It was a conceit of old, reported, I perceive, by many historians, that the Huns, a people wherewith, amongst the rest, the civiler parts of the world were much infected, were a breed of men, begotten by certain familiar ** devils that haunted those deserts, of certain witches which they called Alyrumnas: the truth whereof, as they say, was evidenced in the ghastly and ugly visages of those savage persons. Surely, such a generation we must expect of misshapen opinions, begot betwixt evil spirits and mad phantasies, if every fanatical brain may be suffered to vent and propagate its own whimsies and prodigious imaginations. And, I would to God, our sad experience did not already afford us too lamentable examples in this kind. I profess, some paradoxes, that
* Ecclesiæ nomen consensus concordiæque est. Chrys. in Epis. ad Galat. c. i. +Faciunt favos et vespa, faciunt Ecclesias et Marcionite. Tertul. advers. Marcion. 1. iv. c. 5. +Libertas Prophetandi, challenged by Simon Episcopius, Mrs. Hutchison. See the Discovery of the Anabaptists and Antinomians of New England. § Ubi supra: Discovery of Anabaptists, &c. ¶ For. de Gall. Imperio ex Jernande.-Paulus Aquileg. Hist. 1. xii. ** A Faunis Phycariis, &c.
have looked forth into the public light, have been so horrible, that I dare not so much as to repeat them: and what shafts one archer hath shot, is known and censured; though I fear they will yet stick fast in many souls.
The issue is, that, as we must labour to unite all those, which should be conjoined; so we must take care, if ever we would enjoy peace, to dissipate those, which will not, or should not, or cannot be united *.
Those, therefore, who do pertinaciously and unreclaimably maintain doctrines destructive to the foundation of Christian Religion, must necessarily be avoided and suppressed. It is the charge of the Disciple of Love, If any man bring not, i. e. oppose this doctrine, receive him not in'o your house, neither bid him God-speed; 2 John 10: and, more plainly of the Doctor of the Gentiles, A man, that is a heretic, after the first and second admonition, reject; Tit. iii. 10. Those, that fly out from a true established Church, and run ways of their own, raising and fomenting sects and schisms amongst God's people, let them receive their doom; not from me, but from the blessed Apostle: Now I beseech you, brethren, mark them, which cause divisions and offences contrary to the doctrine, which ye have learned, and avoid them: for they, that are such, serve not the Lord Jesus Christ, but their own belly; and, by good words and fair speeches, deceive the hearts of the simple; Rom. xvi. 17, 18.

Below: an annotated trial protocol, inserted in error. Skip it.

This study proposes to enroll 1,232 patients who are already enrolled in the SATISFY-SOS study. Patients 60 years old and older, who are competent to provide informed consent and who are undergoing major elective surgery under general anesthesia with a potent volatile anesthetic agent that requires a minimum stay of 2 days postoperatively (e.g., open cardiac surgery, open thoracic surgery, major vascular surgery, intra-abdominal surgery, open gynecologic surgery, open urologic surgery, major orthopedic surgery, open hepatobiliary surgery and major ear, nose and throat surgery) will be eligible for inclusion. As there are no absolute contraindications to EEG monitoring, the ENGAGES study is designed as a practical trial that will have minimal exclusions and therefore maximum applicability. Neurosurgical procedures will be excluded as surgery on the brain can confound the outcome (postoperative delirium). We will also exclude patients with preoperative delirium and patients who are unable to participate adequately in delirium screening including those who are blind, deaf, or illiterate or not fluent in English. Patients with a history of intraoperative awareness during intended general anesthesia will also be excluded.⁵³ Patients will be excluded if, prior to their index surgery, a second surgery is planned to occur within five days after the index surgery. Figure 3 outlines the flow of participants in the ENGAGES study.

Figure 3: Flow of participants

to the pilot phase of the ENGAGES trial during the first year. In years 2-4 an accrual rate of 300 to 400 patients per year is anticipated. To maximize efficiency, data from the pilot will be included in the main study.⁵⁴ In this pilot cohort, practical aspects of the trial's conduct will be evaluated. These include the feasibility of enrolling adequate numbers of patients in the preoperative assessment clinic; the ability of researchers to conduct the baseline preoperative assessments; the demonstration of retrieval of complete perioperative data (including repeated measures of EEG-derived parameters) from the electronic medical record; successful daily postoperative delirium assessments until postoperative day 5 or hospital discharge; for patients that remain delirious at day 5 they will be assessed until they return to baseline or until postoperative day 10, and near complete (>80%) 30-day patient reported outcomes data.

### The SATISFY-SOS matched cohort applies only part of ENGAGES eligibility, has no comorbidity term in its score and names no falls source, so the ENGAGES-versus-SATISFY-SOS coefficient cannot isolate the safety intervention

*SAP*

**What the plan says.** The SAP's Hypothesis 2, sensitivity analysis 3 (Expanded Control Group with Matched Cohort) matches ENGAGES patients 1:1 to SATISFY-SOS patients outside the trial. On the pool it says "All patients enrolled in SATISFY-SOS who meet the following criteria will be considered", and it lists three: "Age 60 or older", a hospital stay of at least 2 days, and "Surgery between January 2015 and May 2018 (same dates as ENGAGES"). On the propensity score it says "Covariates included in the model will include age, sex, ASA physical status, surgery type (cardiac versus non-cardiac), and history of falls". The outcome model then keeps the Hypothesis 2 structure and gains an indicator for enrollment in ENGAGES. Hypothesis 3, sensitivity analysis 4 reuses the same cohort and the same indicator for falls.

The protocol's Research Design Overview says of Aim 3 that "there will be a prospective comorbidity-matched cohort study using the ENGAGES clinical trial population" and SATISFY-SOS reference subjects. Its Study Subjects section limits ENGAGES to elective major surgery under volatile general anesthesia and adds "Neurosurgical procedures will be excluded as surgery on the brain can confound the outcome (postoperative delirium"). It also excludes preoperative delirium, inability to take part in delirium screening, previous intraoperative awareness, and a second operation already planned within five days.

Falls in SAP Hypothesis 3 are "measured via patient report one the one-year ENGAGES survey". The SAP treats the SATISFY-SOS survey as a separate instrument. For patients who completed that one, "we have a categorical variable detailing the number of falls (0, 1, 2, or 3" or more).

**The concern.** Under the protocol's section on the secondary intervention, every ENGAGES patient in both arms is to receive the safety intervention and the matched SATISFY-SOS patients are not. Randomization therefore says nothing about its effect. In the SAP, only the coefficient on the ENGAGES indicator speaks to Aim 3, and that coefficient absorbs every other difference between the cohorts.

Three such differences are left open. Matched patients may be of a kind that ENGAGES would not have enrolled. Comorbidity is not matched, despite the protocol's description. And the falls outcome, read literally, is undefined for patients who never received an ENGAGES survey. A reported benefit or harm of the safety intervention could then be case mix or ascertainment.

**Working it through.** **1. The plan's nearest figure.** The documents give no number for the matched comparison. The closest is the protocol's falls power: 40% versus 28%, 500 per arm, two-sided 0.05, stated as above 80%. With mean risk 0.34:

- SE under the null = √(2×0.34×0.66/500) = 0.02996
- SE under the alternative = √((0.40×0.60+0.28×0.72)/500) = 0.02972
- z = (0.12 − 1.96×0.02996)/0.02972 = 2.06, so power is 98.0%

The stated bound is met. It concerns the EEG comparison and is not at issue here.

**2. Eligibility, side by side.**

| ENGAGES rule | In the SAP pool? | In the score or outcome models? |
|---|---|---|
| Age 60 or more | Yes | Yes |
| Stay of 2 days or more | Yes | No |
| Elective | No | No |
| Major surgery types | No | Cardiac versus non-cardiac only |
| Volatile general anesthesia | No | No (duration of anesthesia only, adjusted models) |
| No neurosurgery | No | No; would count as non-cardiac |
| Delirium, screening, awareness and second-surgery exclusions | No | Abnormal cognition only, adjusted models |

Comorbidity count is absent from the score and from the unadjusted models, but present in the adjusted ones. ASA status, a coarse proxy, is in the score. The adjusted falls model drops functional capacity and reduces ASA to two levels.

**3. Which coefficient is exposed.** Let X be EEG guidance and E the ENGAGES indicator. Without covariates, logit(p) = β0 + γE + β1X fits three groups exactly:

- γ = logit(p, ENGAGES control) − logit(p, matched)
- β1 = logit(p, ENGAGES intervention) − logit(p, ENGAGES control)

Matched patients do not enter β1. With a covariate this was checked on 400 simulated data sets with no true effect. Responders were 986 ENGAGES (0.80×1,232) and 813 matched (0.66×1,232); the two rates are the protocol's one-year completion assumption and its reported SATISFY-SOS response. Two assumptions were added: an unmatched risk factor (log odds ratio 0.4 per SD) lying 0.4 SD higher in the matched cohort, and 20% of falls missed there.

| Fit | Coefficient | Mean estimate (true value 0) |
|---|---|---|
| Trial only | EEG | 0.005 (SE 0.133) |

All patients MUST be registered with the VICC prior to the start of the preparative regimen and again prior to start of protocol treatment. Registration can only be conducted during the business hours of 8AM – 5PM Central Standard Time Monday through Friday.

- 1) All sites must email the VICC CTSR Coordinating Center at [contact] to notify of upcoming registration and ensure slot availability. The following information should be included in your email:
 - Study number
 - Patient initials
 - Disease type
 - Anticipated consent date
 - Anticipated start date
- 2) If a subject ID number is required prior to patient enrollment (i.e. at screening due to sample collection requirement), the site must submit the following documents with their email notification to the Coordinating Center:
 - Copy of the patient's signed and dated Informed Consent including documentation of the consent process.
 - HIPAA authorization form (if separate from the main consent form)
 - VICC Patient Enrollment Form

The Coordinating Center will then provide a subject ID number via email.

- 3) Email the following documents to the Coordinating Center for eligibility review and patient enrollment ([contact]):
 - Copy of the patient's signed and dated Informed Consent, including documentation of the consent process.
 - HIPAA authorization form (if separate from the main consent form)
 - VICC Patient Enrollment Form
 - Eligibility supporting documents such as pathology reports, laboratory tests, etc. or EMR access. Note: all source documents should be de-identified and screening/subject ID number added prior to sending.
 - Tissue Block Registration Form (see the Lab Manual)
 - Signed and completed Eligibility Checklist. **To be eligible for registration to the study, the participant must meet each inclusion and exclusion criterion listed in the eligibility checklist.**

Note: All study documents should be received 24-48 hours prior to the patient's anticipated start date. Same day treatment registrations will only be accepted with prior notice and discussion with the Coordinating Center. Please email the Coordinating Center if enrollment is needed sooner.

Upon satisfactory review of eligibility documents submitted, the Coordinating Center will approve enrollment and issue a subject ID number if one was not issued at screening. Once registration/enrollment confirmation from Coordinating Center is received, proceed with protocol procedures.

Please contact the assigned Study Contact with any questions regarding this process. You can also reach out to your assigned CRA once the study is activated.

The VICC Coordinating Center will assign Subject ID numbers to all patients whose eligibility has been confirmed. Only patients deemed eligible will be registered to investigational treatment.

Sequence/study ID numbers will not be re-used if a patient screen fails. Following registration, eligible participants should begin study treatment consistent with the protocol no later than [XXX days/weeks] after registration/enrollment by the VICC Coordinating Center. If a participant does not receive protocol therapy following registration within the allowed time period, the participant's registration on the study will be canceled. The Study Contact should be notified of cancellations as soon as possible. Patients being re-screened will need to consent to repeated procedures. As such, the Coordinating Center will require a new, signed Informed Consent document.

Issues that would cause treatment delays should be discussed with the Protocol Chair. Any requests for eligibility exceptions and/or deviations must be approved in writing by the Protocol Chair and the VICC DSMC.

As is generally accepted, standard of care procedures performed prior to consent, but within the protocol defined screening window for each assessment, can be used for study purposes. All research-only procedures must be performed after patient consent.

OF THE WAYS OF PEACE WHICH CONCERN PRIVATE PERSONS.
Now, then, for the better prevention or remedy of these mischiefs, which attend spiritual discord, let us address ourselves to the chalking out of those Ways of Peace, which the God of Peace hath called us to walk in; and which shall undoubtedly lead us to our desired end.
And those ways are either private or public: Private, such as every Christian must frame himself to tread in; Public, such as are fit for every Church and State.
The First Private Way of Peace: To labour against the inward grounds of Contention; viz. (1.) Pride:-(2.) Self-Love :-(3.) Envy, and Malice :-(4.) Covetousness.
FIRST, then, for each PRIVATE PERSON; the most ready way to peace, is, TO LABOUR WITHIN HIMSELF AGAINST THE INWARD
* Hujusmodi hominum pravitati, non tam disputationum studio, quàm authoritatum privilegio est resistendum. Prosper contra Collatorem.